Mainstream R&B has been a roller-coaster ride in this decade, a space where figures like Rihanna and Beyoncé elevated from surefire hit-makers to authors of classic albums worthy of the pantheon of great soul music, and where songwriters like Frank Ocean, Miguel, and the Internet’s Syd poked at the very idea of what black music is supposed to sound like. Artists like Trey Songz and Chris Brown carried adult themes back to center stage, while Janelle Monáe created and cultivated her own technocratic world-within-a-world with her Metropolis series. All the while, there was the Drake revolution, a kind of calculated taste exercise. The warmest Drake songs — “Girls Love Beyoncé,” for instance — arrived couched in familiar sounds, as a teen might discover a certain sense of personal style cruising eBay for vintage band tees and recontextualizing evocative symbols in a way that the architects never intended.
In the same way that Kanye West used samples of religious music to add gravitas to his songwriting, in the same way that Disney’s Hercules used the muses to give its story a layer of meta-commentary sung from inside its own margins, Drake and his right-arm producer Noah “40” Shebib made music quite literally informed by its elders within the meter of the beat, sad songs about the experience of listening to sad songs in a tight spot. (See also: the great country songs about stress-drinking to great country songs.) Accidentally or on purpose, the trickle of ’90s R&B aesthetics informing songs like “Girls Love Beyoncé” and popular records by Drake contemporaries like singer and soul scholar Ty Dolla $ign and our resident patron saint of fed-up lovers Jhené Aiko — as well as successors like Bryson Tiller and Tory Lanez, whose “Exchange” and “Say It” made good on the same framework— gave veteran groups a second run on the charts via sampling.
R&B’s new and emerging heavyweights take less direct inspiration from the intentional lines and rap cadences that sprung out of the co-mingling of trap and soul popularized by effortless hybridizers like Future and more from veterans like Mary J. Blige, writers whose songs feel less like words meant to be performed for an audience and more like diary entries or stressed-out calls for a friend’s advice. One of the more successful writers of this variety is SZA, whose 2017 debut CTRL told stories about common experiences in plain terms. CTRL’s “Drew Barrymore” is a word about second-guessing yourself and your significant other that sounds like it’s spilling out in the middle of an ill-fated public gathering rather than a siloed recording studio: “Why is it so hard to accept the party is over? / You came with your new friend / And her mom jeans and her new Vans / And she’s perfect, and I hate it / Oh so glad you made it.”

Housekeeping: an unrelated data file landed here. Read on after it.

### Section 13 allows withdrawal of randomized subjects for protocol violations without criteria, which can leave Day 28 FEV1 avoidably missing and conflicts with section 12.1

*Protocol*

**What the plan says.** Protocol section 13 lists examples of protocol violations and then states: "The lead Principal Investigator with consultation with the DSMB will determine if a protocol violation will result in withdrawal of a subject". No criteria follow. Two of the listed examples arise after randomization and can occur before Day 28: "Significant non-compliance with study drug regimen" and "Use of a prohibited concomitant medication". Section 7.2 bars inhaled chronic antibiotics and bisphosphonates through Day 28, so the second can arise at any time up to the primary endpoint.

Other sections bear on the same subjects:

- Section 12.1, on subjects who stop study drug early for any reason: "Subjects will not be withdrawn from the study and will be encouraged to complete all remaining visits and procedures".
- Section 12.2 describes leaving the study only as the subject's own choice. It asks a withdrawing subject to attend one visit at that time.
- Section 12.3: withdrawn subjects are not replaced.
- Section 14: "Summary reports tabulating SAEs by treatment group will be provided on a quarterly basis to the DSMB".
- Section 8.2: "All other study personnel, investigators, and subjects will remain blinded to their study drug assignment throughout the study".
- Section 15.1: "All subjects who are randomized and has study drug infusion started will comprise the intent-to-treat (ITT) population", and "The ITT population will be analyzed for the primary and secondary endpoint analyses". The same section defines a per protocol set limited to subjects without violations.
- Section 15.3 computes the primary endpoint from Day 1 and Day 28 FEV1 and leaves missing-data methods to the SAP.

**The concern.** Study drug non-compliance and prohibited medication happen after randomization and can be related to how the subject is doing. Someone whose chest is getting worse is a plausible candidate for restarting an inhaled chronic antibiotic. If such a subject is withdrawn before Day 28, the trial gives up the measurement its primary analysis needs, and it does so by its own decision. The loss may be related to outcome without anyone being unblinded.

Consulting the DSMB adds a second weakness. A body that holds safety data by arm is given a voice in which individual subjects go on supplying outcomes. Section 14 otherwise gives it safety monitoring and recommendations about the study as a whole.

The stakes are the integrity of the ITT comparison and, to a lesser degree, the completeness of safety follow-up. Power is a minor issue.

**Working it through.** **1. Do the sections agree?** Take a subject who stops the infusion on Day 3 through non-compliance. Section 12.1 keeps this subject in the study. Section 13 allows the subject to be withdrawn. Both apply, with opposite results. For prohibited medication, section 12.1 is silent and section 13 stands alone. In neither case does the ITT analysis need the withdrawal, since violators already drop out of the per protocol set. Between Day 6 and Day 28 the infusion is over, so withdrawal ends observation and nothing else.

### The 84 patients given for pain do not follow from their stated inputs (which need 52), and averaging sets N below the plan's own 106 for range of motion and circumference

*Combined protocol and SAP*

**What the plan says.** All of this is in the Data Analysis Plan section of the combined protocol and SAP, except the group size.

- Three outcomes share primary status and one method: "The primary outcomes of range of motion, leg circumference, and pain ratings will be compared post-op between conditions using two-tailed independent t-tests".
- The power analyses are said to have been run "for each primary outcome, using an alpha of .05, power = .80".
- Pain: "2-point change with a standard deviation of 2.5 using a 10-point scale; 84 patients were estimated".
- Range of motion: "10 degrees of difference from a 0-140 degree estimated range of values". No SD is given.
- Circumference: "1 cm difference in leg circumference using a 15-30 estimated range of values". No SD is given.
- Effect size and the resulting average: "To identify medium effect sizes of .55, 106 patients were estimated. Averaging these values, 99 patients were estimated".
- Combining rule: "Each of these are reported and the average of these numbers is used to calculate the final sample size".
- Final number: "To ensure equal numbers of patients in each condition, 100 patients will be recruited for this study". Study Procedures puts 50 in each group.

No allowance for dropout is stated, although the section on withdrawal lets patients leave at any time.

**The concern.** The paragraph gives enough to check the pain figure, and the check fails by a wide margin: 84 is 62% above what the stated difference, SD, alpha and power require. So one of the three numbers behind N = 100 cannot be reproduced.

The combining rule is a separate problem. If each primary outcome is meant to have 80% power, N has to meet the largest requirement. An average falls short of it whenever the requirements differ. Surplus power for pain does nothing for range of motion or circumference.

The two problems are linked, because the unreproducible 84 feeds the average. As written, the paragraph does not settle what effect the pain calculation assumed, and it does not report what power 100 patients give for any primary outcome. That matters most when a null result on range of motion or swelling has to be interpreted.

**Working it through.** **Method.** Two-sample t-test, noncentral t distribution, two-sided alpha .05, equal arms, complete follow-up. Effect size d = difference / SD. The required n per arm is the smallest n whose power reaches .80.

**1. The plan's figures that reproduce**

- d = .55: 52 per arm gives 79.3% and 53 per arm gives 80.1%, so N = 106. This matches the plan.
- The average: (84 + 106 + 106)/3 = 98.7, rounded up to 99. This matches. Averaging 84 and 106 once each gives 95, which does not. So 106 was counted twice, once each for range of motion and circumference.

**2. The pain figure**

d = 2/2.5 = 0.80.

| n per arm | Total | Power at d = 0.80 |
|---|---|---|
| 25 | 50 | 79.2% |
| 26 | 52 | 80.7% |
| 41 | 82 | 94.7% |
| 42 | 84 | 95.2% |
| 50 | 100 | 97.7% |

SZA’s unadorned, unbridled emotion is matched by an expanding crop of albums by newcomers, including Jorja Smith, whose 2018 debut Lost and Found blended the U.K.’s sleek post-genre black pop (see: “Teenage Fantasy”) with earthen hip-hop/soul (“February 3rd”). D.C. vocalist Ari Lennox’s warm, beguiling tone is a dead ringer for Erykah Badu on the radio, and her debut Shea Butter Baby is kin to the Texas Soulquarian’s relatable approach toward matters of the heart: “Whipped Cream” overindulges in snacks when a fling goes south, while “Broke” and “New Apartment” speak candidly to money matters that plagued the singer before her music earned a measure of job stability. These artists are outlining a new path for young black creatives, subverting the expectation of hardness that weighs on public figures in hip-hop. “I am not your typical girl,” Chicago poet and activist Jamila Woods sings on “Betty,” the first song on her brilliant sophomore album Legacy! Legacy! “Throw away that picture in your head.” The aim isn’t being the coolest in the room. We all just want someone who’ll stop playing games and settle down.
Atlanta star Summer Walker loves music but seems to hate the industry machinery surrounding it. She looks to be bored to death in most interviews, but she’s a natural on social media. She’s processing fame on her own terms. The writing on Walker’s debut album, Over It, which is cruising toward the top of the Billboard 200 in its first week out, is matter-of-fact to an almost startling degree. “Just Might” catches her wondering why relationships always end in breakups. Each verse makes the lurid chorus line — “I just might be a ho” — feel less like a too harsh assessment of the singer’s love life and more like someone considering making an executive decision to be less vulnerable.
Over It’s obligatory ’90s R&B fan service includes a killer flip of Vegas singing trio 702’s “Get It Together” in the early highlight “Body,” where Walker informs a crush in line one that she has options, as if to inform you that she could be anywhere else in the world, so it’s extra special that she wants to spend her time with you. “Come Thru” is a cuffing anthem that samples Usher’s 1997 breakout jam “Make Me Wanna” that goes as far as calling the Atlanta legend in to update his own song in verse two. It’s a fascinating choice. At 23, Walker is just a few months older than her guest’s My Way album. The thing about great love songs is that as long as people keep breaking up and making up, music about the experience will never feel far away. It’s not so much that these sounds are cyclical. We’re the ones moving in circles.